High-end US developers use valuable artworks to draw in potential buyers
Valuable sculptures and paintings are being used as a marketing tool at luxury US properties, drawing on potential buyers' passion for culture
Visitors to homes being built by Miami-based developer The Related Group might see a dramatic Markus Linnenbrink sculpture in an outdoor space, an installation by Uruguayan artist Ana Tiscornia in a lobby, or any number of valuable pieces hand-picked by the company's three in-house curators.
In what is a growing trend in hot property centres around the world, developers and builders are increasingly using art to showcase, market and brand their projects.
"In this new world, art is like an introduction. It's your business card," said Carlos Rosso, president of the condominium division of The Related Group.
"When you are selling real estate to billionaires from Russia, the Middle East and China, what distinguishes you is what is hanging on your walls."
The Related Group, which is working on 35 developments around Florida, is incorporating art into each one.
"We get real artists to come and intervene in the projects, whether it's the facade of a garage or artwork that we put inside the building or sculptures we use in the park areas," said Rosso. The company has its own curators, who seek out intriguing artworks to be used in the building, and earmark hundreds of thousands of US dollars towards a single piece to be used in a lobby space.
That's a policy firmly in place at One Thousand Museum - a residential tower under construction in Miami and slated for completion in 2017 - where the sales centre features an artwork in the form of a lighting installation by Zaha Hadid, who is also the architect of the building.
"We wanted to create a museum-quality residence, knowing that many of our prospective purchasers within the building are patrons of the arts and collectors," said developer Louis Birdman. Hadid, also renowned as an artist, painter and sculptor, has several pieces of furniture and accessories in the existing spaces.
Something is clearly making an impact - the sales office opened in October, and since then about a third of the 83 units, for which prices start at US$5 million, have been sold.
At the luxurious Oceana Bal Harbour in Miami, Argentinian developer Eduardo Costantini, who owns the Museum of Latin American Art of Buenos Aires, has thrown in a couple of extra reasons for purchasing the US$30 million residences at Oceana - he has acquired two Jeff Koons sculptures, for a total of US$14 million, to be housed in the entrance to the building.
Koons is now the priciest living author at auction, after his Balloon Dog sculpture sold at a Christie's auction for more thanUS$58 million.
There will be a retrospective exhibition of Koons' work at The Whitney Museum of American Art in New York next year and more of the artist's pieces will be featured in the Oceana's lobby.
The art-real estate trend is especially prevalent in Miami, but is catching on fast.
"People who buy high-end real estate tend to have art and culture as a huge part of their life," said Randy Char, senior vice-president of operations at the luxury One Queensridge Place condo in Las Vegas. "We definitely had that in mind when we designed the building."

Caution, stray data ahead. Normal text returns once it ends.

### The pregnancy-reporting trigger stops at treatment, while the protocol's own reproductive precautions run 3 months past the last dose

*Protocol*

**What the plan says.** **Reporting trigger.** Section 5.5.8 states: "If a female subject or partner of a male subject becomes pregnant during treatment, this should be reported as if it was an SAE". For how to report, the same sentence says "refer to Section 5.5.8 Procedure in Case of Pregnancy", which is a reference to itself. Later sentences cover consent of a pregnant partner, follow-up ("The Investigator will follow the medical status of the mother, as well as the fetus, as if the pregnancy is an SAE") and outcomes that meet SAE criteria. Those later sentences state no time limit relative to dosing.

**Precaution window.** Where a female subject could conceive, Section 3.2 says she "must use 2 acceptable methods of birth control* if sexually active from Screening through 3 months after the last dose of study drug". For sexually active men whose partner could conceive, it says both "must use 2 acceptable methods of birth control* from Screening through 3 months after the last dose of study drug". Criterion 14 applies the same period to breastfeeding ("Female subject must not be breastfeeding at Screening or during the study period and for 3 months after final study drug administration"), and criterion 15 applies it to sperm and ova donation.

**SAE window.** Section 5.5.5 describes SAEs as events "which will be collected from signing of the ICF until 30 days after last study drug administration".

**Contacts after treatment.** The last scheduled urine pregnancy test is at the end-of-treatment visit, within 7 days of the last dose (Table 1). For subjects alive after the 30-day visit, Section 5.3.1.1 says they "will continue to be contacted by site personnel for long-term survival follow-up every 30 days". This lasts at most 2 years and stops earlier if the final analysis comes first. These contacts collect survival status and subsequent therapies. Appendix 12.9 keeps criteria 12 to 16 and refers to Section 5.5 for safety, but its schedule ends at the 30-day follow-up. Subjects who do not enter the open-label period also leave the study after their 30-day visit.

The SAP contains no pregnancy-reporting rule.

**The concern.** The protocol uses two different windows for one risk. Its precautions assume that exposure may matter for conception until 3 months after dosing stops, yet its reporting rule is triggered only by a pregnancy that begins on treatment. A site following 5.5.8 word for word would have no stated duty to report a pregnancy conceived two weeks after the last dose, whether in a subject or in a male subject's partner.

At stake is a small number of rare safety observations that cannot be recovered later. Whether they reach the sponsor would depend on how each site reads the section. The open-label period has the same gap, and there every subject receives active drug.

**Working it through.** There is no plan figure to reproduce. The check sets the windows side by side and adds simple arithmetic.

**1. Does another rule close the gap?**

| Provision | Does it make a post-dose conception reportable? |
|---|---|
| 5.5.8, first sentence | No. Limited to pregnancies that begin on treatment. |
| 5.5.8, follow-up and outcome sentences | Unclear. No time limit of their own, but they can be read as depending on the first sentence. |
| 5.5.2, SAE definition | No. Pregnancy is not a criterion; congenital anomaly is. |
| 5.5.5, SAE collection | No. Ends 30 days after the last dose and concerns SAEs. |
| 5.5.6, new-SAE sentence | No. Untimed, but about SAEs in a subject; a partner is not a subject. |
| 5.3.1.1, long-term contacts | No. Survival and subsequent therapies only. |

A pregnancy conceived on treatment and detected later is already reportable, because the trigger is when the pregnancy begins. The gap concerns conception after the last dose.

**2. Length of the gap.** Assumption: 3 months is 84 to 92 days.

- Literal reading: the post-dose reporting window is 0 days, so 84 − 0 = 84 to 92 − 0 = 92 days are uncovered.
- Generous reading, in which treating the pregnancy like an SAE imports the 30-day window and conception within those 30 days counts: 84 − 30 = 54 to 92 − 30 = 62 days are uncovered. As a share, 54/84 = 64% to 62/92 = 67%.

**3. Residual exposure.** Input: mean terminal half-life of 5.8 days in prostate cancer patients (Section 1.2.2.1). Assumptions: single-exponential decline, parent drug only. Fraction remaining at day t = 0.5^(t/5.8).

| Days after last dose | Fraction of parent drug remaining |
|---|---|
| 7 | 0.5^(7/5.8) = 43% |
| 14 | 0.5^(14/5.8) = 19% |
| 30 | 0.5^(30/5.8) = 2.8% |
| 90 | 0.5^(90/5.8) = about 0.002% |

As a result, the walls of the show flats in the development - comprising two 18-storey towers with 219 units - are covered with artworks, many culled from local galleries.
Often, said Char, new buyers buy the flats with the artworks still in them.
But he said the art-real estate connection goes beyond that - exclusive events for the residents and their guests, some of which are held in one of the 15,000 sq ft penthouses, often incorporate art displays.
"When you think of luxury, you think of everything that threads across it," said Char.
To that end, One Queensridge Place has organised art displays with US-based artist Peter Max, known for his lush psychedelic works, which showcase Max's work alongside millions of US dollars worth of Piaget watches and Giorgio Armani fashion.
In New York, designer and furniture maker Jonathan Chanduvi is planning an exhibition at Azure, a hip condominium on the Upper East Side, where the lobby will feature Chanduvi's furniture pieces.
In the prestigious areas of Beverly Hills, Bel Air and Holmby Hills in California, SRE Investing, which designs and builds luxury homes, puts valuable art on its walls so target customers can see the possibilities. "When you're showing a buyer a home, don't ever ask them to imagine anything, because virtually nobody can," said Seth Phillips, the company's chief operating officer.
Time Equities, a New York real-estate firm, has its own in-house curator to seek out high-calibre art for public spaces.
"Our mission is to bring contemporary art by emerging and mid-career artists to a non-traditional space, promoting the artist, expanding the audience for art and creating a more interesting environment for occupants," the curator said.
One of the residential buildings for which she is responsible displays an installation by Grimanesa Amoros - whose work was shown at last year's Art Basel Hong Kong exhibition.
The correlation may soon be seen in other parts of the world, including Hong Kong, says Yara De Abreu, vice-president of Developer Solutions at Opulence International, a Miami-based sales and marketing firm working with luxury properties in Greece, Spain and the Bahamas.
It is now liaising with a Hong Kong affiliate to implement more art in local properties as an additional branding tool.
"It's an extremely important concept," she said. "And we need to do our work to make sure that we are targeting that specific demographic."